We all know Ireland for it’s green fields more beautiful than anywhere else in the world, Dublin Castle, Guinness Storehouse, and certainly you have heard about (and maybe visited) the Cliffs of Moher and the Ring of Kerry. But these are, though famous and beautiful, common and already explored places in Ireland.
If you would like to see something not many people have experienced, and enjoy some of the most wonderful, undiscovered, and unspoiled by tourism spots in this amazing country, read on.
1. Ballymacarbry, Waterford
This village located in County Waterford has a population of around 200 people. You can get the idea how small it really is then. It is only 17km far from Clommel, and it is not so difficult to get to it, but not many people know about it or have been there. This village might be small, but it is very lively and the people are very friendly. This is not a tourist place, but if you go there you will definitely be welcomed with some Irish beer, presented with various activities such as taking art classes, sightseeing, bike riding, or participating in one of the many ecological activities this village often organizes. It is not luxurious, but it definitely is beautiful and has a soul unspoiled by modern influences.
2. Roundstone, Connemara
Roundstone is a village placed on the western arm of Bertraghboy Bay in Connemara, and it provides one of the most wonderful costal driving experiences in entire Ireland. While driving your car through this village you can see the Atlantic Ocean and the bottom of the Errisbeg Mountain. Most tourists don’t know much about this place, but artists and naturalists are frequent visitors and always come back because of its beauty and scenery. The nature here is almost untouched, and you can witness the simple kind of life these people live. It is absolutely relaxing, and whatever your budget is you will be able to afford some accommodation and food, and considering that many of the locals are fishermen, there is a variety of seafood you can enjoy. As it is the oasis for artists, Roundstone has many artworks you can see and enjoy, and there are often exhibits at bars and hotels.
3. Rossbeigh, Kerry
Rossbeigh Strand is a place in Ireland in County Kerry which has surfers and surfing activities all year round. This long beach is only 2km far from Glenbeigh village, and it is known for being an excellent place for outdoor and water activities such as swimming, canoeing, surfing, and doing a variety of other watersports. But you don’t have to limit yourself to water – you can also enjoy a horse ride on the beach and experience the beauty of this place from a higher point. The water here is sparkly clean and the beach is fantastic, but this place is still fairly unexplored, which makes it even more interesting; there aren’t many tourists so you can experience everything without getting into crowds of people taking pictures.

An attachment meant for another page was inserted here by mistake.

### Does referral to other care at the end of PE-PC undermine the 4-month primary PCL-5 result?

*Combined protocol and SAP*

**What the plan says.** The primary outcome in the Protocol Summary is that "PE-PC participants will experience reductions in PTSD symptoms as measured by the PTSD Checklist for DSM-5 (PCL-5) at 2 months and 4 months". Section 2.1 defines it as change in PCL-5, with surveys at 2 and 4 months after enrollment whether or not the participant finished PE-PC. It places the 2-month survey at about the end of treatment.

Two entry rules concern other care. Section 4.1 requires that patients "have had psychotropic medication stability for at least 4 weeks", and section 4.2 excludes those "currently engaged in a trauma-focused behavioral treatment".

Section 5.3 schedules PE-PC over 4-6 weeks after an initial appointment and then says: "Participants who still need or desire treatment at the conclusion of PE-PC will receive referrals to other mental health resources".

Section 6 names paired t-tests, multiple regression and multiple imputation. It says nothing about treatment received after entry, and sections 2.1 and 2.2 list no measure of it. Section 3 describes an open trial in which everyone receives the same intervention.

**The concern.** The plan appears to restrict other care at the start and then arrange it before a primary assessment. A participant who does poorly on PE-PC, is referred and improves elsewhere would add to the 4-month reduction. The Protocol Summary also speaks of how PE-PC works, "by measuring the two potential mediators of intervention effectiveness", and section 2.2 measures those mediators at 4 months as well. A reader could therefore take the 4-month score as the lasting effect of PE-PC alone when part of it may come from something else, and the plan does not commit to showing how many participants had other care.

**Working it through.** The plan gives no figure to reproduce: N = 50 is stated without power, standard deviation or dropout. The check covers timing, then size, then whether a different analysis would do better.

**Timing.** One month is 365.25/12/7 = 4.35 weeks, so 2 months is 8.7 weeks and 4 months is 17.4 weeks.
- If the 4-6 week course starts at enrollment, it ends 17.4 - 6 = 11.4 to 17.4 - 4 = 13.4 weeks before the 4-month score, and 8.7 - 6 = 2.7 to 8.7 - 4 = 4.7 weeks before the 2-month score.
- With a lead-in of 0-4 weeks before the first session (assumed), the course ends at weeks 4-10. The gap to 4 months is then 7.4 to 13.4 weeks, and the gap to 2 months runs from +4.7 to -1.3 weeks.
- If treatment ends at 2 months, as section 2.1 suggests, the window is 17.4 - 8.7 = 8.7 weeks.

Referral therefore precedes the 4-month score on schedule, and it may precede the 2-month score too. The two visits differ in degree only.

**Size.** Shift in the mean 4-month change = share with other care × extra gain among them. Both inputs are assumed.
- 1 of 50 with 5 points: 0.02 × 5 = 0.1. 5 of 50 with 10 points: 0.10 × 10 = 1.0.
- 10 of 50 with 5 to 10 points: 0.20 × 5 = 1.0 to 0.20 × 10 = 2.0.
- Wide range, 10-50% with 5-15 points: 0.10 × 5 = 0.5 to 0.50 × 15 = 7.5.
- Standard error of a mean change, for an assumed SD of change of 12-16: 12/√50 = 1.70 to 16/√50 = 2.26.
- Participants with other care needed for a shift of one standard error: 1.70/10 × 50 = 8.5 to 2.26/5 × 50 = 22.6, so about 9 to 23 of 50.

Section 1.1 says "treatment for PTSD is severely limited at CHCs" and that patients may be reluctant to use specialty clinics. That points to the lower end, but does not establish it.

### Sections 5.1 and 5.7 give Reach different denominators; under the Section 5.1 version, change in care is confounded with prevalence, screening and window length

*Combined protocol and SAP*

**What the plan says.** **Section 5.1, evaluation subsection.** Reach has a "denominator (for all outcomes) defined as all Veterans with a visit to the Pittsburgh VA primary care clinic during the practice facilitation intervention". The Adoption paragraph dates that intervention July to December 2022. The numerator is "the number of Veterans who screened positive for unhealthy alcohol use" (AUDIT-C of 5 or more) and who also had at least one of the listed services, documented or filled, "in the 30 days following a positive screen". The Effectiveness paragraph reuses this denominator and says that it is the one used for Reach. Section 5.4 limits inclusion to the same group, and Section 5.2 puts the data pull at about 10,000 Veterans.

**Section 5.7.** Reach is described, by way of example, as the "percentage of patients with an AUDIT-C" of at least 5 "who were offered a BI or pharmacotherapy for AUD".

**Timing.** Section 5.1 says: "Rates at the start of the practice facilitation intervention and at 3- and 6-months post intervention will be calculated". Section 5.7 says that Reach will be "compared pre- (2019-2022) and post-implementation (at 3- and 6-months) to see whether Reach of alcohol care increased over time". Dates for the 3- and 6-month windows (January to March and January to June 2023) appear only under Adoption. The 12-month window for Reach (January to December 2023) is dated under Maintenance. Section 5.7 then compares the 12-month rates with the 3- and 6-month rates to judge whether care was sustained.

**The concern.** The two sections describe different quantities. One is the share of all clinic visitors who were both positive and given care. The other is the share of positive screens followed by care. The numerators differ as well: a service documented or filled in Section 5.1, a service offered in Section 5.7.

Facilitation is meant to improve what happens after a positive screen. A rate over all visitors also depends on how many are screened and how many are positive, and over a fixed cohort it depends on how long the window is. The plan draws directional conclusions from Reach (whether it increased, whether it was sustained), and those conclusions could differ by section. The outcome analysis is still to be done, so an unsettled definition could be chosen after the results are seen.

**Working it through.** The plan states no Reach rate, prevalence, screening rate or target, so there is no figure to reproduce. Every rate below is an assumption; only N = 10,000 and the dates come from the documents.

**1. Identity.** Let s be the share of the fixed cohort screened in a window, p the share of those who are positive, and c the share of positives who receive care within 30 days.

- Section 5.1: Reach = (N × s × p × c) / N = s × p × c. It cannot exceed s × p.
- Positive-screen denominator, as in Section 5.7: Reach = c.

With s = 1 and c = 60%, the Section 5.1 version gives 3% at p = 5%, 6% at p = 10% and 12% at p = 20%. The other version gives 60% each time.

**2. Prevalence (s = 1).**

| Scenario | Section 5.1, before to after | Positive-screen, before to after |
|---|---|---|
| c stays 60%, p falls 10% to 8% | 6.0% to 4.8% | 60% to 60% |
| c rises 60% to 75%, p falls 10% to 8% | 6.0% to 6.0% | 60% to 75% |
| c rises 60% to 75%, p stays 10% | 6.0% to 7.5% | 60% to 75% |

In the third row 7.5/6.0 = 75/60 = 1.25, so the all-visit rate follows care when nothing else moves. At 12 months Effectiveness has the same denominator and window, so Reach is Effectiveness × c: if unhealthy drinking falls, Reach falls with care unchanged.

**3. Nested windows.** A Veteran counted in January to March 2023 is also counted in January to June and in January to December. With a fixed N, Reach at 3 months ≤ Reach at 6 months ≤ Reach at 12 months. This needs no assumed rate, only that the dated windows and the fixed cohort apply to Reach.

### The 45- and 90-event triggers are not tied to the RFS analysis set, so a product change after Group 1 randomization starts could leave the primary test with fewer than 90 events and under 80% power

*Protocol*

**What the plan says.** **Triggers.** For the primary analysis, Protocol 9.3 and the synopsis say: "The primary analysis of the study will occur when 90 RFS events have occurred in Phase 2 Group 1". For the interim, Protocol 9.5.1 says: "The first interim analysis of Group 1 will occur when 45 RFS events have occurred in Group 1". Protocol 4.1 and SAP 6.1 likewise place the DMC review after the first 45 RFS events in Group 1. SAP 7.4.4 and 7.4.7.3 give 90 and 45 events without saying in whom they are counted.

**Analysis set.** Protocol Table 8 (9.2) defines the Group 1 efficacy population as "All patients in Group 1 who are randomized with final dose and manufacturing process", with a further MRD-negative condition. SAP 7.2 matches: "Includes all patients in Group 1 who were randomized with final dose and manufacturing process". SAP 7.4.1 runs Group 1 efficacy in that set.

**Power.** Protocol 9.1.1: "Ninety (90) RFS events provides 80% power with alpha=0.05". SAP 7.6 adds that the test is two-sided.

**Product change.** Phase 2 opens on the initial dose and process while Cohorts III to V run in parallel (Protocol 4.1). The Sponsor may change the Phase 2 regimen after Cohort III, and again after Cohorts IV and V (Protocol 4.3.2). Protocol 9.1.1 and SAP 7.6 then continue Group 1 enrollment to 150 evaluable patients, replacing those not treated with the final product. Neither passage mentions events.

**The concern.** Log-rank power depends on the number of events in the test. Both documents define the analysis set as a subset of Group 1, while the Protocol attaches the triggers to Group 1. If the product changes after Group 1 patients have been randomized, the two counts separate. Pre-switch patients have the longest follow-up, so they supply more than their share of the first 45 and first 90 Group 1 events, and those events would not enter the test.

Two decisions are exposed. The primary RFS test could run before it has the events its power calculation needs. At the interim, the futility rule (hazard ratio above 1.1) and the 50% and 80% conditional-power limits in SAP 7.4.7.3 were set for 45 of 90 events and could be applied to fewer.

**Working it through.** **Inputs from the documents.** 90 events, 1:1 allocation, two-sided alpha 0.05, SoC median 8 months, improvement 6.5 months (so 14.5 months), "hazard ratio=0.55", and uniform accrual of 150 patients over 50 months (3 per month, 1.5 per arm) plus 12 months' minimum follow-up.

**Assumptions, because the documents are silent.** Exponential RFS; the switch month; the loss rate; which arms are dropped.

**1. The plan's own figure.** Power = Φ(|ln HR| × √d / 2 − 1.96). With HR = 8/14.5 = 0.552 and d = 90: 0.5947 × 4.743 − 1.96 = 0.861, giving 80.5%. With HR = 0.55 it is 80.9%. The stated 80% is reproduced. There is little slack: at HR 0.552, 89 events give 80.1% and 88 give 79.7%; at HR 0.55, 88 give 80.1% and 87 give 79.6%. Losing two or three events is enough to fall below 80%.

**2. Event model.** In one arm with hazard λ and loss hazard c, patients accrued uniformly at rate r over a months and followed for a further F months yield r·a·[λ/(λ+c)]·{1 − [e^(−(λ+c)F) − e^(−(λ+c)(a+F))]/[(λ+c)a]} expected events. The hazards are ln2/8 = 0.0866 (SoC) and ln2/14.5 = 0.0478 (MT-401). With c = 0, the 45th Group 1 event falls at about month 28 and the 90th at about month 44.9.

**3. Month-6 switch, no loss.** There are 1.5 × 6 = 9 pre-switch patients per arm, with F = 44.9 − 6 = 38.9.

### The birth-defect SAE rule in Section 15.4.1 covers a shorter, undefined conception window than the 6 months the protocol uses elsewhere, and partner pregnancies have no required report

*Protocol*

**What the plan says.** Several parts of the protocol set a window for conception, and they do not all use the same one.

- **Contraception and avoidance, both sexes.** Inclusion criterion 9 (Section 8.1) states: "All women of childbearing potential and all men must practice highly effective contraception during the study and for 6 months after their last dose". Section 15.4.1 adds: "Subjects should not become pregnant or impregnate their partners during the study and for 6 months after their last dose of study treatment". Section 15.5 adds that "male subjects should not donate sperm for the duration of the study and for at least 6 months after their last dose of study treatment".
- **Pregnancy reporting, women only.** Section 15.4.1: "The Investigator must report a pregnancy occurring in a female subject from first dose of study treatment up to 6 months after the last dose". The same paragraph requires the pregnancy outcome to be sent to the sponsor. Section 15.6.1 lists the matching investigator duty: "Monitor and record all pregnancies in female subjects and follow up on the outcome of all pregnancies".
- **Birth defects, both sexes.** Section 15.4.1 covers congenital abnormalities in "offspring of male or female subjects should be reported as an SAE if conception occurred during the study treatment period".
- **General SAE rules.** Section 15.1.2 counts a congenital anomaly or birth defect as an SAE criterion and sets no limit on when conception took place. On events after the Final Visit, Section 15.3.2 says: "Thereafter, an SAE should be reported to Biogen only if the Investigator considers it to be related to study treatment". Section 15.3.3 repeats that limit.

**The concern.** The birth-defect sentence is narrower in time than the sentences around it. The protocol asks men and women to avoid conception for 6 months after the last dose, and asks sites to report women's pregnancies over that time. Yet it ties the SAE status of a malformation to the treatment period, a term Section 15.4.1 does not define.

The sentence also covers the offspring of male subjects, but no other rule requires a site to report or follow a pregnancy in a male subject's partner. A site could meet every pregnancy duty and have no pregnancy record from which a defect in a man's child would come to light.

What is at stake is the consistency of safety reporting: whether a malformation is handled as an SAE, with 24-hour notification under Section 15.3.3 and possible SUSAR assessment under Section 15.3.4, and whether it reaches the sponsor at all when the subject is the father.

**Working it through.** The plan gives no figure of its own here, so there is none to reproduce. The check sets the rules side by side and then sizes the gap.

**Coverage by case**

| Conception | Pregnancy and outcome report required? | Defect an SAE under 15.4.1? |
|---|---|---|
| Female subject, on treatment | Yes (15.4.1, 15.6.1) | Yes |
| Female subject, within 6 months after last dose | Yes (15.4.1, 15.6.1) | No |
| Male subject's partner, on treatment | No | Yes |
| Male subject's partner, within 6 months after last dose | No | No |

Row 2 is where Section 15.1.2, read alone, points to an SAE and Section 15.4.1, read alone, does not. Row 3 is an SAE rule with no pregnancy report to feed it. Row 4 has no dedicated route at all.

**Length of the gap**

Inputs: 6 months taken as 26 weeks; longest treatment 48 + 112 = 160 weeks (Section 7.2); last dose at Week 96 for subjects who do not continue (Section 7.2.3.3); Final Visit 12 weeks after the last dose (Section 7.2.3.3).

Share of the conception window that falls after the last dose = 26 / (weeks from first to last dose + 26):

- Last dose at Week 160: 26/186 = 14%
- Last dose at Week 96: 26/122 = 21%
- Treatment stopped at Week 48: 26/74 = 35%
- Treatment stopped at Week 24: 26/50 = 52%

4. Lough Boora Parklands
This is a place where all the artists would fall in love with nature and start a love affair. Jokes aside, Lough Boora Parklands is really a uniquely peaceful and beautiful place. The amazing nature is furnished by local and foreign artists’ sculptures. Some of Ireland’s most endangered species are here, living a peaceful and protected life. Among those species there are otters, badgers, hares and the grey partridge, and you will probably see some of them if you decide to visit this calm place where serenity rules and outsiders find the piece they maybe didn’t even know they needed so much. It can be said that Lough Boora Parks has the power to heal the soul and replenish the mind.
5. Hore Abbey, County Tipperary
The most amazing thing you can see here is the Rock of Cashel, an amazing group of medieval buildings, out of which the most magnificent ones may be the round tower from the 12th century, a Gothic cathedral and a castle from the 15th century. These monuments are all located on the top of a limestone outcropping. If you love history, this may be the best place in Ireland you can visit. Hore Abbey is just a moment away from these buildings, and seeing these deserted ruins is really worth your time. It is so undiscovered that there are no maps, no guides, no tourists and you can see all that wonderfulness for free.
6. Glendalough, County Wicklow
This beautiful spot, hidden from urbanization and industrialization is surely something worth seeing, and visiting it should end up on your bucket list, if you like nature, spiritualism, and peace. Glendalough is a valley with two lakes placed in the center of the Wicklow Mountains. This small city has a long history and nourishes spiritual values. It was founded in the 6th century by hermits (who are known for their appreciation for nature and solitude) as a monastic settlement. Today, it has seven churches, all of which are magnificent, and visitors are free to explore and enjoy these medieval churches. But that’s not all as you might also want to check out the town cathedral, the round tower, and many other stone structures built in ancient times.
7. Skellig Michael, County Kerry
Skellig Michael is a monastic settlement for which you will surely have to make a great effort to explore, but it is definitely worth it. It has a long history, but you need to be very lucky and determined if you want to learn about it. To get to this island, you need to hire a fishing trawler to get you there, and then climb the stone steps to come to what you are there for – a group of beehive-shaped stone huts, a place where Christian monks lived back in the 6th century. This is one of the UNESCO World Heritage sites, and only a few hundreds of people per day are allowed to visit it, which makes the experience great as you get to see and explore it in peace and solitude.